The ‘working man’ of Labour mythology has little or no relevance today. In a nutshell the Labour movement is on the downward part of the life cycle curve. The party arose out of the need to improve working conditions for labourers in the age of factories and assembly lines. As industrialisation moved people off the land and manufacturing took over from agriculture as the leading source of employment the workers banded together in Unions to ensure their interests were represented to employers. The Unions banded together to form a political party, Labour, to make sure their interests were represented in government and therefore the laws of the land.
Once men were supplanted by machines in the factories and manufacturing gave way to service industries the role of the Unions, and with it Labour, started to wane. In the post industrial world Unions have almost ceased to have any relevance in the working lives of the average employee, especially in the private sector where flexibility is the key to success. Labour and the Unions only hold sway in the State sector of employees or beneficiaries and even here their grip isn’t what it used to be.
In the circumstances it is easy to see why Labour might lurch further left, but that ground is now occupied by the Greens. If it wasn’t for the Maori seats Labour would be a rump of a party.
It’s interesting to speculate where Labour voters have gone. The affiliation with the Greens turned out to have no appeal and I doubt dyed in the wool socialists would have switched their allegiance to them. A long-term Labour friend of mine with strong family ties to the party has shifted her vote to New Zealand First. Why? As a Kiwi she sees her egalitarian socialist principles being undermined by the rise of a new privileged class based on race. She feels abandoned by Labour and sees National as an even worse culprit in the race-based shift in power. There’s no doubt that NZ First with its egalitarian principle of one nation took votes away from Labour traditionalists with their strong ‘conservative, nationalistic’ streak and will continue to do so.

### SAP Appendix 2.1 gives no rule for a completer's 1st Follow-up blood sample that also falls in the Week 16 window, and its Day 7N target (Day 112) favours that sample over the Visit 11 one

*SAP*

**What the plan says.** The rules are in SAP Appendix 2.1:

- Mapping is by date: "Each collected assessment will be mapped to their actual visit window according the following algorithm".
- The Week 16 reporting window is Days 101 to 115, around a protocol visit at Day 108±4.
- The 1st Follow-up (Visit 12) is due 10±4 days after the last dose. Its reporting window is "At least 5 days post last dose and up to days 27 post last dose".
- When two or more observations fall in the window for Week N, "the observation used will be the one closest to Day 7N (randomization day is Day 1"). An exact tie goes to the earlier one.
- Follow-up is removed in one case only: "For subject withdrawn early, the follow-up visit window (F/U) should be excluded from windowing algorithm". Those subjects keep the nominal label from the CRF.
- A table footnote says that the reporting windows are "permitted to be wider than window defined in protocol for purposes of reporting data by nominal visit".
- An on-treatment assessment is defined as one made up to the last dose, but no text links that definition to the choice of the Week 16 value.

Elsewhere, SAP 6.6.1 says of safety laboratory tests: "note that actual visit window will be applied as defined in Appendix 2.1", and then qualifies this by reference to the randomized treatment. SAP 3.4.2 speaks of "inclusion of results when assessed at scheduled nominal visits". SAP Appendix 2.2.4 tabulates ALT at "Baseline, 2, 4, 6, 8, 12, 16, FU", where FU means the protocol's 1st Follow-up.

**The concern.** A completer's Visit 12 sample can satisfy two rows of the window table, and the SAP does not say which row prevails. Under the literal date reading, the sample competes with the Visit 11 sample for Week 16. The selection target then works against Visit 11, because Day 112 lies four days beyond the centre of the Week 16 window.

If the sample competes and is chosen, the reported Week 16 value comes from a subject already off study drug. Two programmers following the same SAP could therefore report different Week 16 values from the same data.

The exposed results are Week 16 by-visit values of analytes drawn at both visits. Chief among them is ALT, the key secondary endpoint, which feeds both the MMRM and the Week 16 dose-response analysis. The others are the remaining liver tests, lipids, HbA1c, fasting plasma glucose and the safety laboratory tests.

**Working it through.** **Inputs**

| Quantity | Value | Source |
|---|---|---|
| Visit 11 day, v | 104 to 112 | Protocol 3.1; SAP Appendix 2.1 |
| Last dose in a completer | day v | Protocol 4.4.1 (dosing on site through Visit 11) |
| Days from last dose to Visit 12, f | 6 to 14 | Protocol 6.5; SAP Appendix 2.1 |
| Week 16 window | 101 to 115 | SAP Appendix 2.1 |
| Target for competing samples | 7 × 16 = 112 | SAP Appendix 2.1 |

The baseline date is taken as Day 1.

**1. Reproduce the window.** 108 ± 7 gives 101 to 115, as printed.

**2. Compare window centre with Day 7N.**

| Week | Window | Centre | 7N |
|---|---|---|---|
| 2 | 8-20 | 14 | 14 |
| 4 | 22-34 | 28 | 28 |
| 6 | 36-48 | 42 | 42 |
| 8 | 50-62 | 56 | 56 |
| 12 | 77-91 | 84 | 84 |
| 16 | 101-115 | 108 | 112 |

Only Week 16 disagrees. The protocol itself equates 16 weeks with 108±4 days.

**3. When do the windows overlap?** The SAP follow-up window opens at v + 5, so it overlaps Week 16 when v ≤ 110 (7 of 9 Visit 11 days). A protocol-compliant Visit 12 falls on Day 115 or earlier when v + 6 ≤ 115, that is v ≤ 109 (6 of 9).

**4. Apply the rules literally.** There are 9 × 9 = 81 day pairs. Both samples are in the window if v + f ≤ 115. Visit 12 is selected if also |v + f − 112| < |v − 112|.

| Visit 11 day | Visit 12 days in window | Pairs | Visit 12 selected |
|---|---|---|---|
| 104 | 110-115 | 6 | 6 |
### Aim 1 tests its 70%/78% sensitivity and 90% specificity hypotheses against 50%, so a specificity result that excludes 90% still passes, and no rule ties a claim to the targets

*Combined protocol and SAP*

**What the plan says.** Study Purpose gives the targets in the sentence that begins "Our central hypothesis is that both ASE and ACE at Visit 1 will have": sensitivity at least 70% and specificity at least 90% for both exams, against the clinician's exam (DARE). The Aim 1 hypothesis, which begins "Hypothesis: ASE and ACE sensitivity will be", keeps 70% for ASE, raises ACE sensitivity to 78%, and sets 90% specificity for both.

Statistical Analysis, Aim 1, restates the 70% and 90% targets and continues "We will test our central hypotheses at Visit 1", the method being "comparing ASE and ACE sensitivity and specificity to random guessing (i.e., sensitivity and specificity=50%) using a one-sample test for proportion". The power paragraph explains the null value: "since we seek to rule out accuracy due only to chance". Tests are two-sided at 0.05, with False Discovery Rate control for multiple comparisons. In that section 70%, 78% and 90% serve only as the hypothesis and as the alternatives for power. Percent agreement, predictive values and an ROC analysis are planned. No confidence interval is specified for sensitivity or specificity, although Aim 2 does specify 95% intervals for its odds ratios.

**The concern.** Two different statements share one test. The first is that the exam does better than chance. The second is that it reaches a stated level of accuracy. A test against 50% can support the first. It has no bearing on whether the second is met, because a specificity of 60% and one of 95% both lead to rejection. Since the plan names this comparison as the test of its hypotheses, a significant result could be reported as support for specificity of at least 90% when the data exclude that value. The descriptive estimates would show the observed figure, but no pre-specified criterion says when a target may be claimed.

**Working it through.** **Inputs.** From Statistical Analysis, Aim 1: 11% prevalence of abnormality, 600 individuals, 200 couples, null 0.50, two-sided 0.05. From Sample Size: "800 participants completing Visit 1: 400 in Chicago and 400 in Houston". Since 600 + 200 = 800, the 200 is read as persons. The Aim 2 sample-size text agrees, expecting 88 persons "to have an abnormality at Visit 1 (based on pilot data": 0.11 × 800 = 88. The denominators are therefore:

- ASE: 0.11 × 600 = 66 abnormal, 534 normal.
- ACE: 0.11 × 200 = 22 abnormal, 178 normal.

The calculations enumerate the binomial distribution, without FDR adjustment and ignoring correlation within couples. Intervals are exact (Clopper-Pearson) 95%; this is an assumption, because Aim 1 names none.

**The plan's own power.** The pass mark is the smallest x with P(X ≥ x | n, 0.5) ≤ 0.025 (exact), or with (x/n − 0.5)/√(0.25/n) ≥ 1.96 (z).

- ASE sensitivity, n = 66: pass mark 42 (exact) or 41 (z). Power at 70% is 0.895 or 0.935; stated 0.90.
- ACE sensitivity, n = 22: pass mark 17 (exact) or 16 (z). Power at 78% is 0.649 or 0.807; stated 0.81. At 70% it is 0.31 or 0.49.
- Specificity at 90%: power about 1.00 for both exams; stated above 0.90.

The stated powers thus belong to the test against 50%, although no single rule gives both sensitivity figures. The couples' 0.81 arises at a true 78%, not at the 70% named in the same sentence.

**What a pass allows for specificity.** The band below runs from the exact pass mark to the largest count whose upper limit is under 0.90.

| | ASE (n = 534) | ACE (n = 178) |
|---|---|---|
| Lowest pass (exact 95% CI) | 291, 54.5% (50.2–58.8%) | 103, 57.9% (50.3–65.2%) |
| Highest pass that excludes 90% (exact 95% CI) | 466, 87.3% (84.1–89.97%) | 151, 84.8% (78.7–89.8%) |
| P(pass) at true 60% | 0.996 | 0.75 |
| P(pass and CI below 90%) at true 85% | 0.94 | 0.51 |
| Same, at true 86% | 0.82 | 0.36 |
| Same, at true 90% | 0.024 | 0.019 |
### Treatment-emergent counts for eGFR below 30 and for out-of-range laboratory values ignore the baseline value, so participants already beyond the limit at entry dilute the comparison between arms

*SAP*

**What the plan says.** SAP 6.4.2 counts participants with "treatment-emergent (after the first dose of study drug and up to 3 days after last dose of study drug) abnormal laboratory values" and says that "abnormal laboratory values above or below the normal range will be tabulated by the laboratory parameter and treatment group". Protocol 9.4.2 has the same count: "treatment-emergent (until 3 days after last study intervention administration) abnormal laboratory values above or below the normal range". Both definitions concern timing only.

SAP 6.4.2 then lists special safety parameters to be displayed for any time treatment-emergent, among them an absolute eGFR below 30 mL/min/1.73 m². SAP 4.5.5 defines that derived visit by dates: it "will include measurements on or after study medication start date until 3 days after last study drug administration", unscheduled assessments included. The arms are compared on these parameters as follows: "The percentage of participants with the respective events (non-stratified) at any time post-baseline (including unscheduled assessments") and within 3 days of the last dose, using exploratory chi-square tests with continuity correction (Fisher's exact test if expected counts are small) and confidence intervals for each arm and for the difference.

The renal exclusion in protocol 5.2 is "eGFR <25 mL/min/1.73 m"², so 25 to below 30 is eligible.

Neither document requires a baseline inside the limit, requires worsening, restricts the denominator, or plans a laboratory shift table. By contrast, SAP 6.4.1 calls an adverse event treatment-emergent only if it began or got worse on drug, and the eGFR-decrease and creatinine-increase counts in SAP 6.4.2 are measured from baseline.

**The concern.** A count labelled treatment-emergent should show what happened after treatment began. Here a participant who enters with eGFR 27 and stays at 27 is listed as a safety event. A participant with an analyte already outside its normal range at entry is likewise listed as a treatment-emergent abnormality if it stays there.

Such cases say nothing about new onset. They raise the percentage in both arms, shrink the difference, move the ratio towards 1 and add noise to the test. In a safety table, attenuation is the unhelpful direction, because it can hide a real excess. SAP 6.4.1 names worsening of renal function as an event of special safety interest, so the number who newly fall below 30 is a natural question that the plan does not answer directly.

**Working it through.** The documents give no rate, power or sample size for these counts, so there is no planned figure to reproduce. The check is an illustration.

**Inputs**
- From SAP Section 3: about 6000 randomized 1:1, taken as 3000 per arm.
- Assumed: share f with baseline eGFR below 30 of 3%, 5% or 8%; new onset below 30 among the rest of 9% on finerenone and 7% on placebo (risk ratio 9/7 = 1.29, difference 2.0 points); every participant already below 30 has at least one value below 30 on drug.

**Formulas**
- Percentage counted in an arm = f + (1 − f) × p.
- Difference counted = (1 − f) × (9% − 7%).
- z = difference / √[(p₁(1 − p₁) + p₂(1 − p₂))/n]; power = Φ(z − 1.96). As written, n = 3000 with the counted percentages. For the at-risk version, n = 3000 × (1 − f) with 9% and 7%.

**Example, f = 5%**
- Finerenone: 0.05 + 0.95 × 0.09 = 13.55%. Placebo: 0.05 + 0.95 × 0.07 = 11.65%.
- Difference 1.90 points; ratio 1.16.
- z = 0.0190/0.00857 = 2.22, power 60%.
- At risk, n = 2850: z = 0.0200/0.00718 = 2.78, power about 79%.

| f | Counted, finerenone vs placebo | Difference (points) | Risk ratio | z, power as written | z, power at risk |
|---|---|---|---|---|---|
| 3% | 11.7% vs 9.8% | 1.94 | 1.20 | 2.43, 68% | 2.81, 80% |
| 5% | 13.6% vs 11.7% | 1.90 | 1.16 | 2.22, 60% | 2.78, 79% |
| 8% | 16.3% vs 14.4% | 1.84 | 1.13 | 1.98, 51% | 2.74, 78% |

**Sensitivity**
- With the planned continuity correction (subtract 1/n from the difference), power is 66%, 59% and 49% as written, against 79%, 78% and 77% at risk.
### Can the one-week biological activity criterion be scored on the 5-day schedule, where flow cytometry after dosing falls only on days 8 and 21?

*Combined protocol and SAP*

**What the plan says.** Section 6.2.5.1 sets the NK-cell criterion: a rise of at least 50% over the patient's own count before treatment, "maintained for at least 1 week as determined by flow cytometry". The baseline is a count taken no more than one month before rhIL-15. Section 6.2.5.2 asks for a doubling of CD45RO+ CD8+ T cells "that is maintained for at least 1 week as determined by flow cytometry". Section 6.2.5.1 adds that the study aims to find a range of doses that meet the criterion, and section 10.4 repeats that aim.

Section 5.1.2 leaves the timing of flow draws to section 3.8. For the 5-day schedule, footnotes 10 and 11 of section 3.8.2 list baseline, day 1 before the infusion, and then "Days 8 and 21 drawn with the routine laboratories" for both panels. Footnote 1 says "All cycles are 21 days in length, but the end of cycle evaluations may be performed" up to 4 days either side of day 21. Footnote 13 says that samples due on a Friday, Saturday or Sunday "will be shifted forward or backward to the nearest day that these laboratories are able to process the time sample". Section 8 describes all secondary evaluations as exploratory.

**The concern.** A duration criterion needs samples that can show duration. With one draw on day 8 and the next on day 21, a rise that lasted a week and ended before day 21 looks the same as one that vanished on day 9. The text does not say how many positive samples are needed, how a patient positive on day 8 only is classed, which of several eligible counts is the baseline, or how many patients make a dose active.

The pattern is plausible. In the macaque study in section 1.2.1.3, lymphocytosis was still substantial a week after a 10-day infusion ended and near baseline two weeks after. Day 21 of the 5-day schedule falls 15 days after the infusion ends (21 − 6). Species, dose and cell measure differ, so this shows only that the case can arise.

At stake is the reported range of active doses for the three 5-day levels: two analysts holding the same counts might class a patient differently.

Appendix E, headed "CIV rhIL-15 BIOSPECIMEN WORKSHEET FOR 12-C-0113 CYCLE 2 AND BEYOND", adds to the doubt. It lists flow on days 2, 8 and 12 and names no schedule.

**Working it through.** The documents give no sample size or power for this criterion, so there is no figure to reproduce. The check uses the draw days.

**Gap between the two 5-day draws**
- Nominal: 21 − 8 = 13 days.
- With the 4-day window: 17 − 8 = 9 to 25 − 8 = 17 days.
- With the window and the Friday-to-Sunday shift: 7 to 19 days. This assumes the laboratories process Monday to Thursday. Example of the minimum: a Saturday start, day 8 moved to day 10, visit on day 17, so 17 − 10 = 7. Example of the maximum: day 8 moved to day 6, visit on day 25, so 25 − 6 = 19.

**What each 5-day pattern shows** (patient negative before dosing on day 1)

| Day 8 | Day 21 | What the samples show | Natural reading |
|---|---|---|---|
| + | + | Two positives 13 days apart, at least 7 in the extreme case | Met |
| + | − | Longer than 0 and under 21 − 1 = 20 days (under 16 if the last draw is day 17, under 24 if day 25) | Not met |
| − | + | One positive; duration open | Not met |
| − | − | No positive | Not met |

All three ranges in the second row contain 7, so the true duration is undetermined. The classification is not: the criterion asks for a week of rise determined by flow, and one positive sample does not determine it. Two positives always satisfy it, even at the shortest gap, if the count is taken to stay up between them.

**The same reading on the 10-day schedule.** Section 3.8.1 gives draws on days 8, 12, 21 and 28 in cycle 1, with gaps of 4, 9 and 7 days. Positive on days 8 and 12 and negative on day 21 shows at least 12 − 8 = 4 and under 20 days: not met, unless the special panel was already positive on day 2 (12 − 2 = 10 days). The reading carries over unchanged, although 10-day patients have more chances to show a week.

I’ve written about them already in my blog ‘The fall of the Greens’. This can be summed up as we are all environmentalist now. Their job is done. It’s hard to see them making any further headway. Their power base is with the rich urban middle class elite of lawyers and university professors who can afford organic food, still believe in something called anthropogenic global warming and hate the human race as a consequence. Not exactly a philosophy that has any relevance to the poor folk of south Auckland or the famers on whom the country depends for its wealth. As the long con of ‘climate change’ is exposed as one big lie they will fade away.
SIPs, single issue parties, seldom exist for more than a short time. Maori is a case in point. There are only mixed raced New Zealanders. Many, if not most, hold all their ancestry equally dear. Enriching a few tribal chiefs, corporations and trusts at the expense of the vast majority of all New Zealanders is singularly unappealing. The Maori Party has no place or relevance in a country that is rapidly tiring of over forty years of cultural cringe and political correctness let alone the transfer of their assets at the rate of $1 billion a year to a tribal elite. It’s time for the party to disappear.
Hone never had any mana and never will.
Peter is Dunne after this next three years and therefore so is his party.